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Those first two notes are a distance of a major third.

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A perfect fourth.

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I like to use the song "Amazing Grace."

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" Amazing grace how sweet the sound. "

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So the very first two notes there perfect fourth.
"Amazing Grace."

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Perfect fifth. I don't necessarily use a song to figure out what it is but what I will do is:

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in a lot of old movies there is a horn line that people will play and I think

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they did this in " Monty Python and the Holy Grail " or something like that where they have this horn line and it sounds like this…

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So for me I just kind of have this "Da Da Da Da Da Da" in my head and that helps me remember a perfect fifth.

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A major sixth is the old song that probably a lot of us got sung when we were going to bed as little kids and that's "My bonnie lies over the ocean."

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Major sixth.

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"My bonnie lies over the ocean, My bonnie lies over the sea."

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Then finally a major seven.

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Someone on live Q and A actually brought this to my attention this is really cool and it's part of the Superman soundtrack.

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" Superman theme song."

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That's the end part of that and that is a major seven.

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Sing the end of that "Da Da Da Da Da Da Da Da Da Da" and that will give you the sound of a major seven.

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Once you guys have worked through this lesson in a few weeks we are going to have a little quiz that's going to show up on the internet.

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Basically intervals will be played and you will have the opportunity to take this quiz.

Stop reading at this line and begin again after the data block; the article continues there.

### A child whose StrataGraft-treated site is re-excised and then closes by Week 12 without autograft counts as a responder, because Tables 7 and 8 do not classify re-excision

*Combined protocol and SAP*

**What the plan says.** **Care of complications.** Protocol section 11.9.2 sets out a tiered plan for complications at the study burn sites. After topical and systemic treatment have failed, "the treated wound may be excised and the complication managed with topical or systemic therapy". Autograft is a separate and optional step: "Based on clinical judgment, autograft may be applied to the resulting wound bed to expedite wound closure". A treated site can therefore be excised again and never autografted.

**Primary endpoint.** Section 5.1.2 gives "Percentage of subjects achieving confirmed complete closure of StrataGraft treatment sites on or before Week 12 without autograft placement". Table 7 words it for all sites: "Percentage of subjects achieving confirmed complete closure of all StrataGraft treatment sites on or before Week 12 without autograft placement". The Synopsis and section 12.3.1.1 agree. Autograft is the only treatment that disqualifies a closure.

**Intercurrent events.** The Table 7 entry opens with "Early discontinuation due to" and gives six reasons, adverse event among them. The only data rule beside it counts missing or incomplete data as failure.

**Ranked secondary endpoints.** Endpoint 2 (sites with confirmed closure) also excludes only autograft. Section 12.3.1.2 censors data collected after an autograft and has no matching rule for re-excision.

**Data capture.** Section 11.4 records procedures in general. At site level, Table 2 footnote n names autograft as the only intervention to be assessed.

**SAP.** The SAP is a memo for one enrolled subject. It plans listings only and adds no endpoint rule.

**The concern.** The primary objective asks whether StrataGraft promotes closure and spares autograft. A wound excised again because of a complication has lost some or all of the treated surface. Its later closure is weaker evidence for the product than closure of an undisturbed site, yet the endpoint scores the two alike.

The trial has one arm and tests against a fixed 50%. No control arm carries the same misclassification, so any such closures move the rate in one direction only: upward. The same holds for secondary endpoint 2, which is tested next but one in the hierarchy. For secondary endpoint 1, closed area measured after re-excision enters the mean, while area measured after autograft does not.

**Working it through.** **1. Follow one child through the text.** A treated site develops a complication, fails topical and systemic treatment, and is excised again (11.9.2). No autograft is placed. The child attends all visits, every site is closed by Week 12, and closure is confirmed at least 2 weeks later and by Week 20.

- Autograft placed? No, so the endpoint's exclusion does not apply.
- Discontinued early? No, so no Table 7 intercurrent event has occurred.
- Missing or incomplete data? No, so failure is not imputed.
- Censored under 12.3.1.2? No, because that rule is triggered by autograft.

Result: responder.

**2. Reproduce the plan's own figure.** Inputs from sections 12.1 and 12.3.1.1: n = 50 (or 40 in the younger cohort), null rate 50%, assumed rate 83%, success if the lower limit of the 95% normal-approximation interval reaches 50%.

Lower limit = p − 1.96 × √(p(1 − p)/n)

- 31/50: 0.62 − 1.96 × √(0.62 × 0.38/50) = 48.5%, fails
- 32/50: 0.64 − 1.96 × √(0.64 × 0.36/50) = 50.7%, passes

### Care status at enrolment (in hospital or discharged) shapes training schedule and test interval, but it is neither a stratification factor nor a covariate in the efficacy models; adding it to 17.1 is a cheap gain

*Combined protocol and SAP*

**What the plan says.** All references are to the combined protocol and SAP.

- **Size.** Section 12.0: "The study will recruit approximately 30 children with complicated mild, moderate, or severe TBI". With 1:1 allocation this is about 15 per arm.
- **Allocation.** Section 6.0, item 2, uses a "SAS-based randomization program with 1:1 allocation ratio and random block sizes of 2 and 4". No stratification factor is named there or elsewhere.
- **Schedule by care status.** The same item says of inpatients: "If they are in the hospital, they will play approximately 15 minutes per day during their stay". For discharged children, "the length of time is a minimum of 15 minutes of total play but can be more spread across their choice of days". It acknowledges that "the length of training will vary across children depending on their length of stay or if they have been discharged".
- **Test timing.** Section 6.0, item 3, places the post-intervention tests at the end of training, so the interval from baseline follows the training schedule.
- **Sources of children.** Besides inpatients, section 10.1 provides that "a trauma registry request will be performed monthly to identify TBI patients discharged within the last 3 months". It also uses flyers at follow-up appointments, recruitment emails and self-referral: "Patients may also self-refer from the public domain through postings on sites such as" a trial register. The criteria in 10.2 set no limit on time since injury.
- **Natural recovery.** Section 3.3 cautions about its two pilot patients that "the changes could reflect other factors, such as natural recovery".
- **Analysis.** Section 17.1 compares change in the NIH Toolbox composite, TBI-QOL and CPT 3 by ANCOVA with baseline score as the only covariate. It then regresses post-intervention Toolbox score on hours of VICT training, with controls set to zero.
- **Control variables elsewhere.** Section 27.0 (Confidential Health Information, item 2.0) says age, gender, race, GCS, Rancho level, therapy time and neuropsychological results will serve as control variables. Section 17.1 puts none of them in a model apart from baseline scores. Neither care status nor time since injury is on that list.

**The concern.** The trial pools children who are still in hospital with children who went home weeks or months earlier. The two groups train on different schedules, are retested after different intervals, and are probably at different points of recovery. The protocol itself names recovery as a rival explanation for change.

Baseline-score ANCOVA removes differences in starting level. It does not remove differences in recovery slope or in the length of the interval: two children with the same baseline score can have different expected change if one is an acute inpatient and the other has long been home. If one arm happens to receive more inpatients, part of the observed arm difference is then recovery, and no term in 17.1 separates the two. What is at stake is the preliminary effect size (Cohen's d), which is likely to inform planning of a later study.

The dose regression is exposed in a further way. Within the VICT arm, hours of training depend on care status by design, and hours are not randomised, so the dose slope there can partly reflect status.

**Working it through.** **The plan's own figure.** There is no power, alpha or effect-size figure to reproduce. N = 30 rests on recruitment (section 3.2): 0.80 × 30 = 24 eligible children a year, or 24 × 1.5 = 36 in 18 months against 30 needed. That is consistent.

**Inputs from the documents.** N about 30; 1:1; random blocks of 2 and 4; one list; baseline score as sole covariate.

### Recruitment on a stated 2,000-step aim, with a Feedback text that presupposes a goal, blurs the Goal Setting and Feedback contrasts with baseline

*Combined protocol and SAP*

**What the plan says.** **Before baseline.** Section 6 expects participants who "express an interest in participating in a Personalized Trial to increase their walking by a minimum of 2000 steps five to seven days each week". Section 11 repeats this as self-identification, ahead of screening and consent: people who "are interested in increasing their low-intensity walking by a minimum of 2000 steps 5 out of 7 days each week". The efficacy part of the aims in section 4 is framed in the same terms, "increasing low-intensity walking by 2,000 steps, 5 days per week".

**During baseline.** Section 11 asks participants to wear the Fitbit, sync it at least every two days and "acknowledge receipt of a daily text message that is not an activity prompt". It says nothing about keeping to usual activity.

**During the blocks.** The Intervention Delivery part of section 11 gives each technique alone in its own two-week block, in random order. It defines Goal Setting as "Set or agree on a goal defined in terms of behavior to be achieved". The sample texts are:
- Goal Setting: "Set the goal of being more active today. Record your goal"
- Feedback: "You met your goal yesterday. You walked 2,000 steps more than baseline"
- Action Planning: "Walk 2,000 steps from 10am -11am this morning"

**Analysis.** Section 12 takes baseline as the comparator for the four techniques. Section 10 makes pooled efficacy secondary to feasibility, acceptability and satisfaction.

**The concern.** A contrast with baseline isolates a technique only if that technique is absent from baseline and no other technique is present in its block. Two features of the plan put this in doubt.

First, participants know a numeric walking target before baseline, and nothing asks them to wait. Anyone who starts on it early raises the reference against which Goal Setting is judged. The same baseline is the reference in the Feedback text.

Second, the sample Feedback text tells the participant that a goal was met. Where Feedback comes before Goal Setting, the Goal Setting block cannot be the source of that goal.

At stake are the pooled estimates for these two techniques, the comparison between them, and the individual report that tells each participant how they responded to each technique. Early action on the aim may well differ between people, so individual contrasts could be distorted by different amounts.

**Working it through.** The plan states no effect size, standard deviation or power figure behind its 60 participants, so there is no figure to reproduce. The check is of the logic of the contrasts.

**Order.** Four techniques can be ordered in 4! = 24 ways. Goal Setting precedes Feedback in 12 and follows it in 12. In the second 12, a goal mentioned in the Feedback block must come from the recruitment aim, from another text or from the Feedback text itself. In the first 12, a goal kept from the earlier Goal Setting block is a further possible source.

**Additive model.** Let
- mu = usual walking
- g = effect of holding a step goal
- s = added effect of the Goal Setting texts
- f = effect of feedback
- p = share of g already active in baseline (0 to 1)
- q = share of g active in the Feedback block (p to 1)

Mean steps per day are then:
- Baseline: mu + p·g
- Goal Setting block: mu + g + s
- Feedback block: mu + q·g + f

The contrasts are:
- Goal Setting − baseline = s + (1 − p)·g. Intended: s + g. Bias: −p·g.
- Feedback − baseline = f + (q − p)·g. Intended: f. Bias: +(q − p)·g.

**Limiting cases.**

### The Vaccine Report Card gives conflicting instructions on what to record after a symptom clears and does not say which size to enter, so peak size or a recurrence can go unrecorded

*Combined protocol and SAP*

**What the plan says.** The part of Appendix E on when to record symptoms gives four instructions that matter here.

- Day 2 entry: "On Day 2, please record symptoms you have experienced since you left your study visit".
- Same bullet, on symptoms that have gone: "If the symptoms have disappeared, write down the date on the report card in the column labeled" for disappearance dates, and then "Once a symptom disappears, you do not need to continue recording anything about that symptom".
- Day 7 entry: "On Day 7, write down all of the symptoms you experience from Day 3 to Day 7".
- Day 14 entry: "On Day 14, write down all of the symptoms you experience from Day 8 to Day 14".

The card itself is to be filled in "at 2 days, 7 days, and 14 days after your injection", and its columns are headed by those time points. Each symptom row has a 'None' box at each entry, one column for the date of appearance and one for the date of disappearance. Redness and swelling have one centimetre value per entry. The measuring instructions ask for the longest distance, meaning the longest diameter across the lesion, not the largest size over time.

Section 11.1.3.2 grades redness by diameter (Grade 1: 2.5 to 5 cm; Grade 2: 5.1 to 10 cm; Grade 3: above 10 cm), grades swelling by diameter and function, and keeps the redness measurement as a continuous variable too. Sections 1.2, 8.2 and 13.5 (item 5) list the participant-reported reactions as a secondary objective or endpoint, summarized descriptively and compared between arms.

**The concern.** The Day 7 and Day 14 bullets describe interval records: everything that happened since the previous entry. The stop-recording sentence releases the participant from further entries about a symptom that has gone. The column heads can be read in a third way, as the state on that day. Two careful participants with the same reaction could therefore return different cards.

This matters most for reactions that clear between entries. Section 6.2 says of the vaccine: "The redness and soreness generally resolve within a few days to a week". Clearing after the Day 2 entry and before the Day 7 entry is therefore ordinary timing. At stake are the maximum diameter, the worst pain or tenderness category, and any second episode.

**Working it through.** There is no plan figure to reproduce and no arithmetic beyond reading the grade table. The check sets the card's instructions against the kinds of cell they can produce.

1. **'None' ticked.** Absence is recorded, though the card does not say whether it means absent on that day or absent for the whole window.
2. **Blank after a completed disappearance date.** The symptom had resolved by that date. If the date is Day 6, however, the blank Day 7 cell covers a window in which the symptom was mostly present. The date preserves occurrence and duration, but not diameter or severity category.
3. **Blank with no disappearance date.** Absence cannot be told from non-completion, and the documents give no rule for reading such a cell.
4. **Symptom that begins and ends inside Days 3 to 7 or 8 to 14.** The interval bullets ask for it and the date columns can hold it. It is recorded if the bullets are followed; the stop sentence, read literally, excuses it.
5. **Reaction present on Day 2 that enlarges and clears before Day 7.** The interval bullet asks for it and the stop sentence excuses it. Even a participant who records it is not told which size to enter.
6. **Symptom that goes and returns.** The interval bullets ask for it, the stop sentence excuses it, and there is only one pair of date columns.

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Test your ear, train your ear.

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Pour through this lesson and there have been quite a few other lessons on intervals lately on the website.

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Pour through all of these.

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Ear training and being able to recognize intervals whether you're playing them or just hearing them is very important.

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Really pour through some of these things and make sure you take the quiz in a few weeks.

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Have a good rest of your day.

Supplemental Learning Material


Member Comments about this Lesson

Discussions with our instructors are just one of the many benefits of becoming a member of JamPlay.

cbriarnoldcbriarnold replied on December 30th, 2014

In 8.4 you are talking about the ways to Memorize the intervals. Could you include tabs for what you play? I find that doing them repeatedly helps me learn better than hearing them once.

joey5481joey5481 replied on September 9th, 2014

Thx Chris...had the "ah-ha" moment when I realized that the 2nd position of the G scale notes were the same as going up the neck on the G string as a single string scale

iojinxoiiojinxoi replied on January 24th, 2014

Very good lesson, I need to revisit this with coffee for an hour.

killerguitarplayerkillerguitarplayer replied on January 12th, 2014

i still dont understand intrevals yet chris i took the test and totally flunked it i need help

killerguitarplayerkillerguitarplayer replied on January 12th, 2014

You sing really good chris did you get tought

NelsonteleNelsontele replied on November 30th, 2013

great lesson (again)

huntjasonhuntjason replied on April 20th, 2013

When I can play the root and the next note (like in sections 1 & 2) I was doing very well. When I put the guitar away and was trying to do it by ear in section three, all bets were off!!

nadsmusicnadsmusic replied on November 21st, 2012

Hi Chris great lesson. Only am having trouble downloading GP5 to Guitar pro. I asked your helpdesk they asked me to contact Guitar pro I did this and they told me to contact Jamplay. Is there an easy way of downloading the file? thx

Chris.LiepeChris.Liepe replied on November 23rd, 2012

very strange. It's tough for me to say what your issue might be because I'm able to download and load the file just fine on GP5 and GP6. I know this isn't much help :) the GP support say? Anyone else here having the same issue?